A good, capable, conscientious woman will speak no better of herself after she develops melancholia than one who is actually worthless; indeed, the first is more likely to fall ill of the disease than the other, of whom we too should have nothing good to say.23

Leaving Freud’s categories of good and bad woman aside, this statement implies that the more “the good woman” is conscious, the more she realizes her distance from the ideal and the more she becomes melancholic. When we consider the Eurocentric definitions of the normal, the universal, or the ideal; we can replace “the good woman” in this quotation with the “non-western”. The construction of the ideal as “western” (which is simultaneously perceived as unreachable) would seem to produce melancholy24 in the “non-western” subject. Orientalism and Eurocentrism stretch the distance between this subject and his or her ego-ideal. As Said put it, “psychologically, Orientalism is a form of paranoia25 that dreads the invasion of “our” (“western”) boundaries by “them” (“Orientals”). When Orientalism and Eurocentrism travel outside the “West” through practices of translation, I suggest that the paranoia of the subject of Orientalism constructs the melancholy of the object of Orientalism. As long as we are speaking about a collective melancholy inscribed through geographical distribution of power, the cause of this melancholy is no longer the loss of something previously possessed, but rather exclusion from or the lack of an ideal. The melancholy of the geographical “other” is produced by the “imaginative loss of a never possible perfection”.26 In a world where modernization is defined as the “universal” processes guided by the “West”, in a world where the “West” is perceived as the subject of history, while the “non-West” as its inferior translation, the “others” that are excluded from this definition of “universality” live through a loss or lack of a natural right. This is the natural right of being a part of this history, of belonging to the process of modernization that is conceived as the inevitable “universal” achievement. This is what I would like to call the melancholy of the geographical “other”.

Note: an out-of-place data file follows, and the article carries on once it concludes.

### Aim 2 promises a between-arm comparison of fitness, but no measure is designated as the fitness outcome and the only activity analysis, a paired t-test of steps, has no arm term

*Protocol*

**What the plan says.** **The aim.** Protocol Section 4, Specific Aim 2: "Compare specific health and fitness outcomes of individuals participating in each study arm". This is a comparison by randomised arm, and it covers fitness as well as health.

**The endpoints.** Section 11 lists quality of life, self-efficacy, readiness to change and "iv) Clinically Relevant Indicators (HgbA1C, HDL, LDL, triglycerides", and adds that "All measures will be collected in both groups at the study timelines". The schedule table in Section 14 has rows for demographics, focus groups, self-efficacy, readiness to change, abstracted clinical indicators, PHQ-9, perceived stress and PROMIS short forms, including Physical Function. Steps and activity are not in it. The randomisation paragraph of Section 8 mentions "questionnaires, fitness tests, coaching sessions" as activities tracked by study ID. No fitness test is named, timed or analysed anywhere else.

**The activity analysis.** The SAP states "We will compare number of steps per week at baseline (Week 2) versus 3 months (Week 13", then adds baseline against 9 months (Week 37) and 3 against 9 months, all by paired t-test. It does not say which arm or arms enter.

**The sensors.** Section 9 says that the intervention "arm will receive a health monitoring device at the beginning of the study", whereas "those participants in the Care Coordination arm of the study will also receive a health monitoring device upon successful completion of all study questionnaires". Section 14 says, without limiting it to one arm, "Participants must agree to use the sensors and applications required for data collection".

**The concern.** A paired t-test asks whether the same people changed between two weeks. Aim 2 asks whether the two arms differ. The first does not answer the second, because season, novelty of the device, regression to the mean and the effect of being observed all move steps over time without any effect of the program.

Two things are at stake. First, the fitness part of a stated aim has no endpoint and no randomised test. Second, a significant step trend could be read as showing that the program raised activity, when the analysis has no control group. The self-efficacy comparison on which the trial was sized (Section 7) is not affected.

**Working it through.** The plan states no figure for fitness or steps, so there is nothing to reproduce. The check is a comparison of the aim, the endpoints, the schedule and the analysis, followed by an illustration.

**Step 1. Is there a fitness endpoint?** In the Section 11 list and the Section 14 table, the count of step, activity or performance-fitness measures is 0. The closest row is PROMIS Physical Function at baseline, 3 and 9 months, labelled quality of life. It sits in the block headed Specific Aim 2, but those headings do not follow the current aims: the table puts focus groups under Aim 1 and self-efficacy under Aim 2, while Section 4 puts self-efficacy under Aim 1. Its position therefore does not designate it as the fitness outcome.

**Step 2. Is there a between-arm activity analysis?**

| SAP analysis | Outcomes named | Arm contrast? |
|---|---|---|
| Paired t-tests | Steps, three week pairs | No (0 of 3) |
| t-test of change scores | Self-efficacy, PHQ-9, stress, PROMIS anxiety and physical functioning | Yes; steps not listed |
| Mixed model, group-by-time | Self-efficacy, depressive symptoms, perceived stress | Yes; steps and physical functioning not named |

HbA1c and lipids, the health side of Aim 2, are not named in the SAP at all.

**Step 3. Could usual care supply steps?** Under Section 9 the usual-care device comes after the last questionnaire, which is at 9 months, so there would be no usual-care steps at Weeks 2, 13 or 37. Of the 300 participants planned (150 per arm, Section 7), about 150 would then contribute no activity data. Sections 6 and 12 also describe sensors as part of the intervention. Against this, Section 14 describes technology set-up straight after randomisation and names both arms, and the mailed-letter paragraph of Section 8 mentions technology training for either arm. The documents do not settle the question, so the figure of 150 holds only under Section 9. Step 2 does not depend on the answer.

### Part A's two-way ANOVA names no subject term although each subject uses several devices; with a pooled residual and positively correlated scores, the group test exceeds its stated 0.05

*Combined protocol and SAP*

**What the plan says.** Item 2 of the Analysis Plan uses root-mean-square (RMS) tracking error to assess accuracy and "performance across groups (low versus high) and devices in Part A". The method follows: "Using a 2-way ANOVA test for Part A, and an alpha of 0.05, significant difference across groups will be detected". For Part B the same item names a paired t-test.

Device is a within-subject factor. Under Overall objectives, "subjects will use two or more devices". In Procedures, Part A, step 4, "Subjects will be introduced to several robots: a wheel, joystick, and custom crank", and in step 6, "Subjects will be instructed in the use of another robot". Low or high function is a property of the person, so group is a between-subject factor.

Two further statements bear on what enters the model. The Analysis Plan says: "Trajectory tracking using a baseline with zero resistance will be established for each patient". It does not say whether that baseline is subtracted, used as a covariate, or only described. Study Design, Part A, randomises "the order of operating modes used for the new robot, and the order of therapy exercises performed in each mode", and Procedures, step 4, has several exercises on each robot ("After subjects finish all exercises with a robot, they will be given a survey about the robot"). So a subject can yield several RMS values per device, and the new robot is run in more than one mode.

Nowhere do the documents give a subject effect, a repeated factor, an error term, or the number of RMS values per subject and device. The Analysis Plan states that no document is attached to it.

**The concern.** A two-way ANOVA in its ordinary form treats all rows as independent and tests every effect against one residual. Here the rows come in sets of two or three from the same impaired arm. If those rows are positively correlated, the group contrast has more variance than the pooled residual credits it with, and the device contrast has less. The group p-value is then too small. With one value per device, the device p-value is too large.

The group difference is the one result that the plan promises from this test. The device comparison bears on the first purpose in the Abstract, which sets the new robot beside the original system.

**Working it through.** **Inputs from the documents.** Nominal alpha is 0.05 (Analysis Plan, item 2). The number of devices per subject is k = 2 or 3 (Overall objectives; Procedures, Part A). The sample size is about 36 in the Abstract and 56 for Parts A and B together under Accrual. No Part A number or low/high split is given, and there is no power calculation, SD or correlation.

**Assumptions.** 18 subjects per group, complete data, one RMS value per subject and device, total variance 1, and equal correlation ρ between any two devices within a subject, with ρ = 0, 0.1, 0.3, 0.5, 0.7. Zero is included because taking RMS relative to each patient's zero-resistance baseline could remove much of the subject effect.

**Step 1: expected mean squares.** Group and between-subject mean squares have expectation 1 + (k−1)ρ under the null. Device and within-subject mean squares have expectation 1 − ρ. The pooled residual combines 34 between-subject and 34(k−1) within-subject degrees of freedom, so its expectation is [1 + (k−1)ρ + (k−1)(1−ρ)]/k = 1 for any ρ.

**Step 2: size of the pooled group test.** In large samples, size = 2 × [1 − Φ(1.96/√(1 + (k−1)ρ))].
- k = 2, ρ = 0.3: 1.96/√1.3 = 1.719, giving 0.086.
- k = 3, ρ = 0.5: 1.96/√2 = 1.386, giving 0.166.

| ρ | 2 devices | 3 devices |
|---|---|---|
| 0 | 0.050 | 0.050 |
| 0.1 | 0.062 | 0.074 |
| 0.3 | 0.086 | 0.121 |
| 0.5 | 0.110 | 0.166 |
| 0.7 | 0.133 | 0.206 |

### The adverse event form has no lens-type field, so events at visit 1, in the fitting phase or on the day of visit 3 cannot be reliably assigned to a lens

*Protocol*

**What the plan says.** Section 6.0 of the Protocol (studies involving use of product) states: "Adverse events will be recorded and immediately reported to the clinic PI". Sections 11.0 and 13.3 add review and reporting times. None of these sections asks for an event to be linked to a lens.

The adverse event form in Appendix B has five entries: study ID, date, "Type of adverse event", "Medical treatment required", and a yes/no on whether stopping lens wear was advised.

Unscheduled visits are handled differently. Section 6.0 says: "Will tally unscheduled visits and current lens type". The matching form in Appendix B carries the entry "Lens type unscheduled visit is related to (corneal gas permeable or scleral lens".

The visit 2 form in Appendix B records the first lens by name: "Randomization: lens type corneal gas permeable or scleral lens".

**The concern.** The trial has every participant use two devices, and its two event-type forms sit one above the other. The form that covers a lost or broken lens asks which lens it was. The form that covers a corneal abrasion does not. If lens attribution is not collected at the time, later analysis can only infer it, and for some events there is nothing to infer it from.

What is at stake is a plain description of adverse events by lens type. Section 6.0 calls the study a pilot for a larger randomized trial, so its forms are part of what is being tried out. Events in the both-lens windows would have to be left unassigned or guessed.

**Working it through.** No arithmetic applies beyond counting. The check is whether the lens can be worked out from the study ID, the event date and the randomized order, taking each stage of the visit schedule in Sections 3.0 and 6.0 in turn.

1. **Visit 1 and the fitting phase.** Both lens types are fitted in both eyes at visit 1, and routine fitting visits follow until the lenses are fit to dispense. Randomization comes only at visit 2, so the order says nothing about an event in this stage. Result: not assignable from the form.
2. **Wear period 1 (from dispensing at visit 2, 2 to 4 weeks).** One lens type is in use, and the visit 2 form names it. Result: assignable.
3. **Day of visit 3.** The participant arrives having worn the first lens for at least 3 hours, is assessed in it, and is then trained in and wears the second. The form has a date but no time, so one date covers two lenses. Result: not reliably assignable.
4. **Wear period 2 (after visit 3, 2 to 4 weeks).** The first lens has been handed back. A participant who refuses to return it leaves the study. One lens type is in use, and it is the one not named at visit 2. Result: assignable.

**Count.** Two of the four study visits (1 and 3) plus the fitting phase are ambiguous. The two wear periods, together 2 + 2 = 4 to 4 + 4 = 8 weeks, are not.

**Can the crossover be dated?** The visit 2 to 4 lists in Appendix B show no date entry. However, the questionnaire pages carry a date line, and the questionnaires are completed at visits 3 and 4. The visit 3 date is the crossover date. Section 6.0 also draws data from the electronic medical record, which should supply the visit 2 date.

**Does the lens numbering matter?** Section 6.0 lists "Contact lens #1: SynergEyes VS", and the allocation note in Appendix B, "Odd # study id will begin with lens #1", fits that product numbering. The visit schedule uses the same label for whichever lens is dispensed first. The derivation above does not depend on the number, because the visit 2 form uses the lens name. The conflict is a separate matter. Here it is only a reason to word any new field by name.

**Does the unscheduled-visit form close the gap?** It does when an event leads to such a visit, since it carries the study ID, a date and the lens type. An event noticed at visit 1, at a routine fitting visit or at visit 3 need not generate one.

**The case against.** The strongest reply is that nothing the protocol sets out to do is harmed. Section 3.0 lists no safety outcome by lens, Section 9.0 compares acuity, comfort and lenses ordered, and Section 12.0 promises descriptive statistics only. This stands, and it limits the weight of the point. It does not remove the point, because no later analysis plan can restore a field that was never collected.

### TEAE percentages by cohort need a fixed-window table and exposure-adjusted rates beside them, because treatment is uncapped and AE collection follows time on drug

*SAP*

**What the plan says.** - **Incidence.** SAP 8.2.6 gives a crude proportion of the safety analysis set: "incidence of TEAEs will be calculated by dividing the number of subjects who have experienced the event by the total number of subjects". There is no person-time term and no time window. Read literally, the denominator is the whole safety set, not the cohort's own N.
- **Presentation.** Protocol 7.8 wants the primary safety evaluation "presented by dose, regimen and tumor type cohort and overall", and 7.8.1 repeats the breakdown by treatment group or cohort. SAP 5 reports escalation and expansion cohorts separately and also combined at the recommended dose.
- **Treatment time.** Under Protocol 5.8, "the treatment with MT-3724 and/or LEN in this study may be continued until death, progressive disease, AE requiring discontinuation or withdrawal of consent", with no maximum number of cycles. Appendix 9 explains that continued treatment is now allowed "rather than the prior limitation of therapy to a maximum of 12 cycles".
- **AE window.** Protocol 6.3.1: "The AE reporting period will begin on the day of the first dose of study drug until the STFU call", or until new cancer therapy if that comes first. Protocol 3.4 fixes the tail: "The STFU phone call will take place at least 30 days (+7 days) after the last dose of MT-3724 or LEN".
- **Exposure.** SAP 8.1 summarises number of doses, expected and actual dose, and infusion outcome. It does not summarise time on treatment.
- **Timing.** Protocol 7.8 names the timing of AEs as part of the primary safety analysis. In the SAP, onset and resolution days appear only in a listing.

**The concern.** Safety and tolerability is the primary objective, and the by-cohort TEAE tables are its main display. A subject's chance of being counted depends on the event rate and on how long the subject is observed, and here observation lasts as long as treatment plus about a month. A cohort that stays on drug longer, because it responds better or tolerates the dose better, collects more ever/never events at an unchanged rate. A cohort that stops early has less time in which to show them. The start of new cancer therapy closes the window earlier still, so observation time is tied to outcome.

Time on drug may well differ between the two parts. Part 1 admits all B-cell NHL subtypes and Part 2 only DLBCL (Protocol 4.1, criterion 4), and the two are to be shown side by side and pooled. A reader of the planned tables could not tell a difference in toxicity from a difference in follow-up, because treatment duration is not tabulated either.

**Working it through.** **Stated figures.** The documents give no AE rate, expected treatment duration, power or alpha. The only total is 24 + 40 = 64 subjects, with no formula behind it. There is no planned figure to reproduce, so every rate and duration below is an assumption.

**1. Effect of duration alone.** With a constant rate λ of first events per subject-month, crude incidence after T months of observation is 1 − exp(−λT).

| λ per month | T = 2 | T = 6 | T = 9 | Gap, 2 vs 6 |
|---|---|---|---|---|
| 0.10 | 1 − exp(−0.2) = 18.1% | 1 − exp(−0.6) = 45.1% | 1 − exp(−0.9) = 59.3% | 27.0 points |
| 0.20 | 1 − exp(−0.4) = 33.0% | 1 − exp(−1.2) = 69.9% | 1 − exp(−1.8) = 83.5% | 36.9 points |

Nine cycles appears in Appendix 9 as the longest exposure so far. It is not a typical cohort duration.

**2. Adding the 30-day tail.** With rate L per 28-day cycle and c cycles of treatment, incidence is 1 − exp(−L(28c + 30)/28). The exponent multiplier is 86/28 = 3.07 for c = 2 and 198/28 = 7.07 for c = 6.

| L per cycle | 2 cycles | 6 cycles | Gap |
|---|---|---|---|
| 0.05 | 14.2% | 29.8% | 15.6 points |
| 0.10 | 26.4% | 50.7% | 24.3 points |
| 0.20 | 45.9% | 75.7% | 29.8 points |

Does this have anything to do with, say, the built environment? As long as we are talking about the common aspects in the individual’s psyche in a society, of which the architect is also a part, the answer is self-evident. Nevertheless, the influence of this melancholy on architecture goes further. The relation between the definition of an ideal body and architecture has been the topic of multiple theories. No need to review the impact of anthropomorphism on classical architectural principles for one more time here, but suffice it to remind that the body that this anthropomorphism is defined through is always a white, male, “western” body. Similarly, the ideology of ergonomics influenced world architecture more than is usually assessed. From graphic standard books such as Neufert that originated in Germany but then carried to the whole world, generations of architects learned and applied several physical standards to their modern furniture, kitchens, bathrooms, and stairs. These modern norms were based on the dimensions and proportions of the idealized “western” masculine body à la Vitruvius, and ignored racial or gender differences. It was through the graphic standard books circulating through the whole world that the “western” masculine body was fabricated as the standard of humanity. These books reified the architectural standards in relation to “western” norms.